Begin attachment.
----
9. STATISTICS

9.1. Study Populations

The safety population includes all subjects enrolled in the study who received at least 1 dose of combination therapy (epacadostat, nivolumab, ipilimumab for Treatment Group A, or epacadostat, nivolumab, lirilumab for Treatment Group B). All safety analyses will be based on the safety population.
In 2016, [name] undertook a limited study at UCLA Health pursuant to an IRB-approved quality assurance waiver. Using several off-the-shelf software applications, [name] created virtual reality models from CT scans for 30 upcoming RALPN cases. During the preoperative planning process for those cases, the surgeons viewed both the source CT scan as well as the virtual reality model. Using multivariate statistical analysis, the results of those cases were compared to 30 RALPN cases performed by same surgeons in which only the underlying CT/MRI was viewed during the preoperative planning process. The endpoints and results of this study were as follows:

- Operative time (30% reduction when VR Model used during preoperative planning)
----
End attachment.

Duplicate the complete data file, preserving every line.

9. STATISTICS

9.1. Study Populations

The safety population includes all subjects enrolled in the study who received at least 1 dose of combination therapy (epacadostat, nivolumab, ipilimumab for Treatment Group A, or epacadostat, nivolumab, lirilumab for Treatment Group B). All safety analyses will be based on the safety population.
In 2016, [name] undertook a limited study at UCLA Health pursuant to an IRB-approved quality assurance waiver. Using several off-the-shelf software applications, [name] created virtual reality models from CT scans for 30 upcoming RALPN cases. During the preoperative planning process for those cases, the surgeons viewed both the source CT scan as well as the virtual reality model. Using multivariate statistical analysis, the results of those cases were compared to 30 RALPN cases performed by same surgeons in which only the underlying CT/MRI was viewed during the preoperative planning process. The endpoints and results of this study were as follows:

- Operative time (30% reduction when VR Model used during preoperative planning)